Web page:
In the Classroom

NGSS Connections

This document outlines how the activity might be linked to the NGSS as part of a classroom lesson.

Science Discipline(s): Chemistry Topics:
  • Amplitude
  • Frequency
  • Friction
  • Vibration
Activity Title: Screaming Spooky Cup Materials:
  1. One set of red plastic solo cups (50 in a package)
  2. 1 pairs of scissors. (The small hole at the bottom of the red solo cup shall already be made prior to the activity, for safety purposes)
  3. 2 sets of thin string
 Procedure:
  1. Poke a hole in the bottom of the red plastic cup large enough to stick the piece of string through.
  2. Cut about 8-12 inches of the string and wet the string
  3. Tie a knot at the end of the string outside the cup tight enough to hold the string in place.
  4. Holding the cup in one hand, squeeze the string between your thumb and forefinger at the base of the cup
  5. The string will begin to stick and slide between your fingers causing a screaming sound to occur.
Questions:
  1. Where is the noise coming from?
  2. Can we use soapy water?
  3. What would happen if the cup was removed, would we still be able to create sounds with just the wet string?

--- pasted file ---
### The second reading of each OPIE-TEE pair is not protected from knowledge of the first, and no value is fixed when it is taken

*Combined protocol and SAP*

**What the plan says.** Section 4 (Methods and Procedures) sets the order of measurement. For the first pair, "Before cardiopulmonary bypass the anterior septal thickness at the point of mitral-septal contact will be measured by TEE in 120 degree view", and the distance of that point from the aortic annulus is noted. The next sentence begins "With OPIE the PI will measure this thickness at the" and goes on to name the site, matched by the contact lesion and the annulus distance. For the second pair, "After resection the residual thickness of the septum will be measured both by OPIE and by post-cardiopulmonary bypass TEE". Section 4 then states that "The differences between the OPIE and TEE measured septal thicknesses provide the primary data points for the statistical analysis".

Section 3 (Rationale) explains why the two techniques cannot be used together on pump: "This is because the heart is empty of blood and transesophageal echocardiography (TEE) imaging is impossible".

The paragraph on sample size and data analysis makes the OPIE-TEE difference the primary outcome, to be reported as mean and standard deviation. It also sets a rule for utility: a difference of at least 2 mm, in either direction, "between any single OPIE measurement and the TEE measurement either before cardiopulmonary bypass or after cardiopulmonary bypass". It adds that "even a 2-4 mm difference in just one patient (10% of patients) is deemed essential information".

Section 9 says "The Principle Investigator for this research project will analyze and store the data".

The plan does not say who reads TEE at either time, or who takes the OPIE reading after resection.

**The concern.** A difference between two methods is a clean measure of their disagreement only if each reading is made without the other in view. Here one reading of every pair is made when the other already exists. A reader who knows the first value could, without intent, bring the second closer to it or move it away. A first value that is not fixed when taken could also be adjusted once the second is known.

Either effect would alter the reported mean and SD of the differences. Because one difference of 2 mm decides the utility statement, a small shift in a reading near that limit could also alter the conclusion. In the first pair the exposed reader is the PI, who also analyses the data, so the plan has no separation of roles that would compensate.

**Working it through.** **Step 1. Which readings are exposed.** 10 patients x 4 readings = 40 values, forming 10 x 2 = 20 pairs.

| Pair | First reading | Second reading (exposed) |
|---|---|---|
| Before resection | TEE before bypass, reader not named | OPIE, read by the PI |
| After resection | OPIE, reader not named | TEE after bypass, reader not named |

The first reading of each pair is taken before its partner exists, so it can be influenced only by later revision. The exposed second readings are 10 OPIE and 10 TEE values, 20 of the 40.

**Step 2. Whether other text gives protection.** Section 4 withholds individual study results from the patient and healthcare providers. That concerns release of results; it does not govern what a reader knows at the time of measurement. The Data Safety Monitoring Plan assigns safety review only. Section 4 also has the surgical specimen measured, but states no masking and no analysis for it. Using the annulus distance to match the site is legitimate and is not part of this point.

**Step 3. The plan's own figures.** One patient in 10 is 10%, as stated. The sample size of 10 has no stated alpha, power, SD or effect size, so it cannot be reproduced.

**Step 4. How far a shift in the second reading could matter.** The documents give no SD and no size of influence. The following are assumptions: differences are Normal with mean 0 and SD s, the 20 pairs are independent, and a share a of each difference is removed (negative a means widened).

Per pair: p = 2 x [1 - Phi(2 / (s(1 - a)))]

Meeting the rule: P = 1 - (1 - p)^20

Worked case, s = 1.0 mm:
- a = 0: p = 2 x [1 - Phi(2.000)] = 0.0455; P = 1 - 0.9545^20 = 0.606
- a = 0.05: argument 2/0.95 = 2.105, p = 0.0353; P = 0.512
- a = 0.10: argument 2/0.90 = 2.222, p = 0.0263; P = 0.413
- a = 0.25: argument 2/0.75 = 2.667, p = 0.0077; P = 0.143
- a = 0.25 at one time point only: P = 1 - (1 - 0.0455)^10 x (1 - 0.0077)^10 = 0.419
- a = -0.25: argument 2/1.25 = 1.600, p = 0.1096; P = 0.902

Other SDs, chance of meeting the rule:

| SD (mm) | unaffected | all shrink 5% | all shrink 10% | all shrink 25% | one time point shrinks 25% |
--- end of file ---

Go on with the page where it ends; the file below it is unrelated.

Explanation: Sound waves are being produced when air molecules vibrate, air molecules vibrate when movement occurs. The movement leads to an oscillation in the sound wave, once the sound wave reaches the top of the cup, the sound is amplified and can be heard from the cup, this also supports why a cup is necessary and would not work if it were only the wet string. The string has to be wet and would not work with soapy water, if it were soapy water, vibrations would not occur. Friction would reduce the sounds of the air vibrations. A substitute for water in this activity can be violin rose, violin rosin will still increase the stickiness of the string causing the increase of the vibrations but unlike water, it does not dry out. Another similar activity that demonstrates sound waves is making a string phone. The sounds that are being picked up by one of the cups converts air vibrations across the string reaching to the other end, where a friend or partner can hear what you said. Next Generation Science Standards: This activity can be demonstrated at the 4th-6th grade level; this demonstration is a fun science activity that demonstrates Halloween noises. Students will learn about air molecules and how they travel and create vibrations leading to spooky noises coming out from just a plastic cup. This activity is easy and fast to make. The vibrations can act like beach waves, waves move up and down faster or slower, and the waves can differ in their height, which is also known as amplitude. If waves move up and down faster, then this will create a higher pitch (frequency). If the waves move up and down slower, this would cause a lower pitch sound (lower frequency). If the waves are taller, then the sound will have a louder volume. The role of the cup is to take small amplitude changes in the string and convert them into much louder (higher amplitude) vibrations in the cup. The sound comes out from the help of a wet string, reaching to the very top of the board, it exits; the cup acts as a soundboard. The area of the NGSS that this activity correlates to is 4-PS4-1, where a model is developed and illustrates sound waves in terms of amplitude and wavelength and those waves can cause objects to move. For more information about this activity, visit the below website Make a Screaming Spooky Cup – ages under 11